Russia Has Captured 100 Wild Whales To Sell To Marine Parks
There are 90 belugas and 11 orcas — and time is running out.
Over the summer, Russian traders drove boats into the open ocean to capture these wild belugas and orcas so they could sell them to marine parks in China. (In the past, U.S. facilities have also obtained cetaceans from Russia; the most recent request, by Georgia Aquarium and SeaWorld, was denied by federal officials in 2015.) Sadly, marine parks, dolphinariums and swim-with-the-dolphin programs are becoming increasingly popular in China, which means there’s a growing demand for animals to fill their tanks — and Russia and Japan are usually the countries that supply this demand.
“The capture operators are apparently using ‘purse seining,’” Naomi Rose, a marine mammal scientist at the Animal Welfare Institute (AWI), told The Dodo. “They encircle a group of spooked whales with small chase boats. One of these boats drops a net into the water when the whales are huddled together and draws it around the group. The bottom of the net has a line attached and is pulled closed. This is ‘pursing’ — turning the net into a big bag, basically, with the whales inside.”
Once the animals are caught, the operators will pick and choose which animals they want to keep. They’re particularly interested in juveniles between 3 and 4 years old, Rose explained.
“They then pull the top of the net tighter and tighter until they have corralled off the whale they want … wrestle it onboard with the net or a stretcher, and release the rest,” Rose said. “Sometimes animals get entangled in the net and drown. Or they may exhaust themselves trying to ram through the net and suffer from capture myopathy, a condition that is essentially being exhausted to death — their hearts can simply stop beating.”
“The trauma and distress these animals experience during captures is not opinion or emotion — it is fact,” Rose added. “They suffer intense stress-related reactions and their mortality risk spikes sharply soon after capture and then again after transport — they don’t get accustomed to the process. The decimated pods may experience similar stress and trauma — their offspring are being taken from them.”
After the trauma of the capture process, the belugas and orcas are taken to a facility in Srednyaya Bay, near Nakhodka, Russia, where they’re kept in tiny holding pens until the traders secure buyers, and it’s time for them to be moved to China.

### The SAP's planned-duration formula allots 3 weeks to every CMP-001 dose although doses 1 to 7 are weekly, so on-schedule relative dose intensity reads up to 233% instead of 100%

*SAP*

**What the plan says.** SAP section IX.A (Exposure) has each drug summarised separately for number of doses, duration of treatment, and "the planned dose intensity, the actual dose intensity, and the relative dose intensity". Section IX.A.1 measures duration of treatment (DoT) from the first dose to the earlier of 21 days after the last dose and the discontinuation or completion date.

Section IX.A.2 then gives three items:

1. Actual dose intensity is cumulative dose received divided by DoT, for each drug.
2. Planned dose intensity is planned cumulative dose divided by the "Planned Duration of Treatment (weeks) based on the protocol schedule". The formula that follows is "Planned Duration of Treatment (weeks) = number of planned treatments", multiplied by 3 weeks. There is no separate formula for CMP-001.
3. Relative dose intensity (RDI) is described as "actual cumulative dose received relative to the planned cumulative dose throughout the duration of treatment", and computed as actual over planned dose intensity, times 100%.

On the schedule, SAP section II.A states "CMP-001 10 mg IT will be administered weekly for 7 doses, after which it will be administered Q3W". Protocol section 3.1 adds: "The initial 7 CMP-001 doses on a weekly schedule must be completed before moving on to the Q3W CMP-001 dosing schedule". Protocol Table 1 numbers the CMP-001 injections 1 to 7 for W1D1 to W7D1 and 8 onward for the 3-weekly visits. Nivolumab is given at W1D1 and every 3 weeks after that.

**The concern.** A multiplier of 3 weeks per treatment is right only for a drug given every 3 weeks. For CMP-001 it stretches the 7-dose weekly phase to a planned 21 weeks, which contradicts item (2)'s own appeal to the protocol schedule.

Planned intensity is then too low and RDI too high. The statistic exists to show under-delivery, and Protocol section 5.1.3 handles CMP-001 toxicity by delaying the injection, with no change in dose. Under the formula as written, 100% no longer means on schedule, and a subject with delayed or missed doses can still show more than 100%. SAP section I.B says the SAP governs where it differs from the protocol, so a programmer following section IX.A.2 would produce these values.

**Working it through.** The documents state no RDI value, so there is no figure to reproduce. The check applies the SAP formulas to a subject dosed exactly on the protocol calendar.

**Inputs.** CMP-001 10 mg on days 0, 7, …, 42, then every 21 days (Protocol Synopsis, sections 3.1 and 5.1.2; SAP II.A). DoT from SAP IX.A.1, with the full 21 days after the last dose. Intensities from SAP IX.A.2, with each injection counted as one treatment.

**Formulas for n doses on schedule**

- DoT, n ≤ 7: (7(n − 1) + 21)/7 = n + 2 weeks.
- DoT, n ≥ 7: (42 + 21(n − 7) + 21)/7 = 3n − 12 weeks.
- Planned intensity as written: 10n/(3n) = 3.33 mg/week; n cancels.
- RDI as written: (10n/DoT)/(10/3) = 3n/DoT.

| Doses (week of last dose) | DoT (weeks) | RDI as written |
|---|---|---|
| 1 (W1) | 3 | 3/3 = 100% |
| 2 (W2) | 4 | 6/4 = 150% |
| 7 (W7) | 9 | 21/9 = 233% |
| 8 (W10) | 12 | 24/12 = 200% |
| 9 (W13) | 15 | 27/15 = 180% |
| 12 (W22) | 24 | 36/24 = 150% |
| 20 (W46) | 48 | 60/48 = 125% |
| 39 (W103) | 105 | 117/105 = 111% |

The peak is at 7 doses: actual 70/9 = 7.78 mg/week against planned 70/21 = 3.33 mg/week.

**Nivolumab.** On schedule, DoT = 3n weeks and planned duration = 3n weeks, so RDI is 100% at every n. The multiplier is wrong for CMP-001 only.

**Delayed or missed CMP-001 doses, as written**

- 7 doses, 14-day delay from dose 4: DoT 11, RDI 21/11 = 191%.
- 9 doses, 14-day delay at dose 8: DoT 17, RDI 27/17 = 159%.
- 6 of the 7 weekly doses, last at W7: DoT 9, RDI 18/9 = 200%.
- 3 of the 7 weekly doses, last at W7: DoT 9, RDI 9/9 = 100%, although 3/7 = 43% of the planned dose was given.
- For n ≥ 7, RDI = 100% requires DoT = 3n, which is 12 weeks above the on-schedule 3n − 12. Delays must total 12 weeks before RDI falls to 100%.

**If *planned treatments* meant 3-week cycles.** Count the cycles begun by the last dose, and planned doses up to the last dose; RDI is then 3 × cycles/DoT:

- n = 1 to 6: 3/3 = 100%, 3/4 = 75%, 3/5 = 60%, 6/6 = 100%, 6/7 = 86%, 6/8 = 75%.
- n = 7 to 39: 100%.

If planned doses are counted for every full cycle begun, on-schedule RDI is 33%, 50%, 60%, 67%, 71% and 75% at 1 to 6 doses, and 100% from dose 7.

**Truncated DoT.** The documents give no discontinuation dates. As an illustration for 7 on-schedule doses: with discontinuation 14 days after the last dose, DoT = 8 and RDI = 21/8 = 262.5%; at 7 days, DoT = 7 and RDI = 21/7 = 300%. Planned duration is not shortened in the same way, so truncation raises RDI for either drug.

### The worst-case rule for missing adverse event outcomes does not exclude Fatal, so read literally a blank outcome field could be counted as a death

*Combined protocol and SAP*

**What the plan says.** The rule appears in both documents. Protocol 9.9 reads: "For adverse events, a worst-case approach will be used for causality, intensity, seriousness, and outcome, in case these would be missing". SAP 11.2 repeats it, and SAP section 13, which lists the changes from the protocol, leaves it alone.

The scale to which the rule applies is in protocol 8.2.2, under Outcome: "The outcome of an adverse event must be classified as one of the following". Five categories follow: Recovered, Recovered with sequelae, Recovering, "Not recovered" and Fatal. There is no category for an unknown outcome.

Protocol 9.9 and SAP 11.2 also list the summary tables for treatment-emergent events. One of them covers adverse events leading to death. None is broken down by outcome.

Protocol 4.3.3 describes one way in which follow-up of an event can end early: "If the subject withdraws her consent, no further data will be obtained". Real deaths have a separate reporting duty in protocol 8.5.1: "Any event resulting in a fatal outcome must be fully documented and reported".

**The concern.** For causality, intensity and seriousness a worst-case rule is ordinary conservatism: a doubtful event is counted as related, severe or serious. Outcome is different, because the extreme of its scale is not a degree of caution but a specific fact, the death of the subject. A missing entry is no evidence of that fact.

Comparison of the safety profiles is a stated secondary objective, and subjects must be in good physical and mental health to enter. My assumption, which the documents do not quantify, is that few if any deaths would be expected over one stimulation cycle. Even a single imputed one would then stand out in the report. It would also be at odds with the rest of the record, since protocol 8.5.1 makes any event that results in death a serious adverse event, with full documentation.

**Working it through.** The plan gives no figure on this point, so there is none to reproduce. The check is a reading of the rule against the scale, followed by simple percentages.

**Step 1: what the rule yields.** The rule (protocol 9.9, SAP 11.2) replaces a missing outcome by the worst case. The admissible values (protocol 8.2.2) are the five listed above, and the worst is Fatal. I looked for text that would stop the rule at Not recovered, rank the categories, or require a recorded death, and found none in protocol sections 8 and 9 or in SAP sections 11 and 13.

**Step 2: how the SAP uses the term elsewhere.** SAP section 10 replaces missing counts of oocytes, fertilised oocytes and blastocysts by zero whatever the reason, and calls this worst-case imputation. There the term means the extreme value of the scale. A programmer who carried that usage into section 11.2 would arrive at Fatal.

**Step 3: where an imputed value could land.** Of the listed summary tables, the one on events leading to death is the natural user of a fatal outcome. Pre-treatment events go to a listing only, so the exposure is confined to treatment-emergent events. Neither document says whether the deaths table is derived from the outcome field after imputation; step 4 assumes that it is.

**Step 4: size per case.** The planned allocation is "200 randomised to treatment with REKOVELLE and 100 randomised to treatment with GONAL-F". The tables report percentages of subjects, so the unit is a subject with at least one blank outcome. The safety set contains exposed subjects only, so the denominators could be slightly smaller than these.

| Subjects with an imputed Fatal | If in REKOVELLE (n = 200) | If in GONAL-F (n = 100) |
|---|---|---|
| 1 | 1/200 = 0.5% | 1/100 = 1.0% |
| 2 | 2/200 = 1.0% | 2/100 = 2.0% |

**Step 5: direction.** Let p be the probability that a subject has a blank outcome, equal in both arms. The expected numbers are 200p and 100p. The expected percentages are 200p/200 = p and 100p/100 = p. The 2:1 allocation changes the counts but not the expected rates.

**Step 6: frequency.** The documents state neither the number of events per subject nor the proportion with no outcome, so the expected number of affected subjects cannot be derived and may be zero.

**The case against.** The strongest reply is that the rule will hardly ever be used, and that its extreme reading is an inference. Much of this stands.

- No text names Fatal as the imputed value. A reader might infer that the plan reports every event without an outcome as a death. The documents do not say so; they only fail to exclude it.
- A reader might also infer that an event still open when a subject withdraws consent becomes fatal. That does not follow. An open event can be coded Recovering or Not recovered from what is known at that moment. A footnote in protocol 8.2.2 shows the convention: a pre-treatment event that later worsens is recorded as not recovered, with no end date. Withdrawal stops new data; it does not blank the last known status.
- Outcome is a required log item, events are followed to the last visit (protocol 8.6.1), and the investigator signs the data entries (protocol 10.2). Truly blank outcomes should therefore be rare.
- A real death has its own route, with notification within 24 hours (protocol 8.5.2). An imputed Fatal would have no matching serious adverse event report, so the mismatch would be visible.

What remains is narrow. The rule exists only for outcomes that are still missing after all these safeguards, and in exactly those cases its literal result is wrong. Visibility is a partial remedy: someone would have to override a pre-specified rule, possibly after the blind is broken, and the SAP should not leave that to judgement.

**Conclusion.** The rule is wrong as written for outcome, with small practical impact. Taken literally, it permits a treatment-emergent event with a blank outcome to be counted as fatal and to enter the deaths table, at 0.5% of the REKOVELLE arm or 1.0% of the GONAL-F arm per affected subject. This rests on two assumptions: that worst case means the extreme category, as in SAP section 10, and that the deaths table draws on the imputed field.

“The holding pens … are not very large — I’d say no more than 30 to 40 feet on a side, and probably only about 10 to 20 feet deep,” Rose said. “If they stay there through the winter, ice can form on the top of the water and they have to break through to breathe.”
It’s actually illegal in Russia to capture and sell cetaceans for commercial purposes, but the individuals and companies orchestrating this trade have found a loophole — they claim to be trading the animals for educational purposes only, which enables them to get the appropriate trade permits from the CITES Management Authority in Russia, Rose explained. It’s also not entirely clear who is driving or prohibiting from this trade.
“This is why we emphasize so strongly that the education these facilities offer is either nonexistent or wrong … [and] that most facilities do nothing for conservation and in fact often harm conservation efforts by participating in this live trade,” Rose said.
When it comes time for the cetaceans to be transported to China, they’re put into slings, placed in boxes half-filled with water and hoisted by crane onto the cargo holds of planes. When they finally arrive at their destination, many of them end up dying, Rose said. However, China will likely cover up any such mortalities.
“China claims that so far there have been zero mortalities among the orcas that have come from Russia — 15 animals so far,” Rose said. “I just find that very hard to believe. This is a situation where we have to trust the word of the authorities and I simply do not.”
If you want to help these belugas and orcas, and try and stop this trade, Rose urges everyone to speak up about this issue. It’s also important to not support marine parks that keep whales or dolphins captive, especially if they make them perform.
“Publicize what is happening, as much as possible, on social media,” Rose said. “We need to make the Chinese government embarrassed about their participation in this cruel and unsustainable trade.”